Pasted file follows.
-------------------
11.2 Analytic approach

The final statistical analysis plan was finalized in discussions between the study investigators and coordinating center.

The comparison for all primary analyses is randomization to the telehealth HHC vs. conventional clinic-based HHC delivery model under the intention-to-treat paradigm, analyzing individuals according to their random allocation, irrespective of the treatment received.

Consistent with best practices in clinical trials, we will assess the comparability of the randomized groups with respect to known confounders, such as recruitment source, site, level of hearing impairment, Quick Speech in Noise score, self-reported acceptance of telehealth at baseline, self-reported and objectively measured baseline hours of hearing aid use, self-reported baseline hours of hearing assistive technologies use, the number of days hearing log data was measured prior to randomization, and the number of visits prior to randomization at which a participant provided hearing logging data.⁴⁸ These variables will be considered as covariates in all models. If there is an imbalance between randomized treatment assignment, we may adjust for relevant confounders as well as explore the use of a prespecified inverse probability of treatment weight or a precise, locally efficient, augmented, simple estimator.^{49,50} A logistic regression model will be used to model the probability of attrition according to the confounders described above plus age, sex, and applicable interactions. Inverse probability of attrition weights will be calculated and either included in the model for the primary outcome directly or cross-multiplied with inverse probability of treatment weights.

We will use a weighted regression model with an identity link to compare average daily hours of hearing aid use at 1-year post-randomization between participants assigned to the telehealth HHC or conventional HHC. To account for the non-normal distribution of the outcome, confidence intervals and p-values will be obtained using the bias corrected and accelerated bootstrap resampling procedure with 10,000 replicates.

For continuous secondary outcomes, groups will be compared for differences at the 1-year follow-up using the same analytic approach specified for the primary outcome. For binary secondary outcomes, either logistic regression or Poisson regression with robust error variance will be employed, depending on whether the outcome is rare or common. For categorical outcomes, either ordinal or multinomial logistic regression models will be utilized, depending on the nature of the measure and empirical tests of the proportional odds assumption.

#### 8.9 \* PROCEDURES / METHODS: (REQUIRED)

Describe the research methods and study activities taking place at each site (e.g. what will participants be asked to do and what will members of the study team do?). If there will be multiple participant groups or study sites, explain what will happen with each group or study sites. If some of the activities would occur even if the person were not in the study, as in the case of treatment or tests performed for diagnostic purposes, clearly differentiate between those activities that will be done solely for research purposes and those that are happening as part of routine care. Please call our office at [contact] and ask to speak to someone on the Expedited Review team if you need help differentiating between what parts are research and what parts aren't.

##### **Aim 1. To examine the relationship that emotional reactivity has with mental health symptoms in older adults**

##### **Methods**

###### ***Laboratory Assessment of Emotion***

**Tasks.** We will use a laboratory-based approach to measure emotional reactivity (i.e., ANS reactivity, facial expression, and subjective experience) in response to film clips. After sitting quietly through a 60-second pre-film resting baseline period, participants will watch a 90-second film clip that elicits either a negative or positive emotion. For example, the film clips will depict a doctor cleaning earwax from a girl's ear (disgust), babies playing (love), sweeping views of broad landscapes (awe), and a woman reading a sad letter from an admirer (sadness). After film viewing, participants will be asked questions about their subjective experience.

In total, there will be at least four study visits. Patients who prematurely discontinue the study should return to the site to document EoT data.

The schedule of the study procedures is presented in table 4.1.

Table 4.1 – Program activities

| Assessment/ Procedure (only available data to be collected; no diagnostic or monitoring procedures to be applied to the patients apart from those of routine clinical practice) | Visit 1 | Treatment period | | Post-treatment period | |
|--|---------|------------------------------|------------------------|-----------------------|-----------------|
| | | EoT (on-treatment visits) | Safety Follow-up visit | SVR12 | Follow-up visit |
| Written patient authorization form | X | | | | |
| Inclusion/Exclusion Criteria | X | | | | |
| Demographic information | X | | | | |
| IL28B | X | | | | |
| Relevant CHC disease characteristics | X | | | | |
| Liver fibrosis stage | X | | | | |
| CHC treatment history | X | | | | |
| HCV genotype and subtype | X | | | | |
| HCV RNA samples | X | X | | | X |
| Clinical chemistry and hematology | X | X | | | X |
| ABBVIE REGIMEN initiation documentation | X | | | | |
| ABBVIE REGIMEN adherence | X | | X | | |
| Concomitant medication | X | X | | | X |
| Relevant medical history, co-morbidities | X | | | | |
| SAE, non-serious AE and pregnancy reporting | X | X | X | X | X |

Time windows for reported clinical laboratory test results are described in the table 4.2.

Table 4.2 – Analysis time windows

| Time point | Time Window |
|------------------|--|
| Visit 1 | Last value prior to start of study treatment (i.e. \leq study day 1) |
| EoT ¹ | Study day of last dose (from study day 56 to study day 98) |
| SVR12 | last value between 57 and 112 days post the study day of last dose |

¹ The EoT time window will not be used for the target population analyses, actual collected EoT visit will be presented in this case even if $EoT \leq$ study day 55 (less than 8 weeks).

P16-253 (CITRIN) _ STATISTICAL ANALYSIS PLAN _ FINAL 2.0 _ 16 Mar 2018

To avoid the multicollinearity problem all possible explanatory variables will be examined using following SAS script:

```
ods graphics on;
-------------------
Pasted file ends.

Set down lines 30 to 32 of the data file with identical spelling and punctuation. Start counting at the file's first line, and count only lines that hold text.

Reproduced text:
| ABBVIE REGIMEN adherence | X | | X | | |
| Concomitant medication | X | X | | | X |
| Relevant medical history, co-morbidities | X | | | | |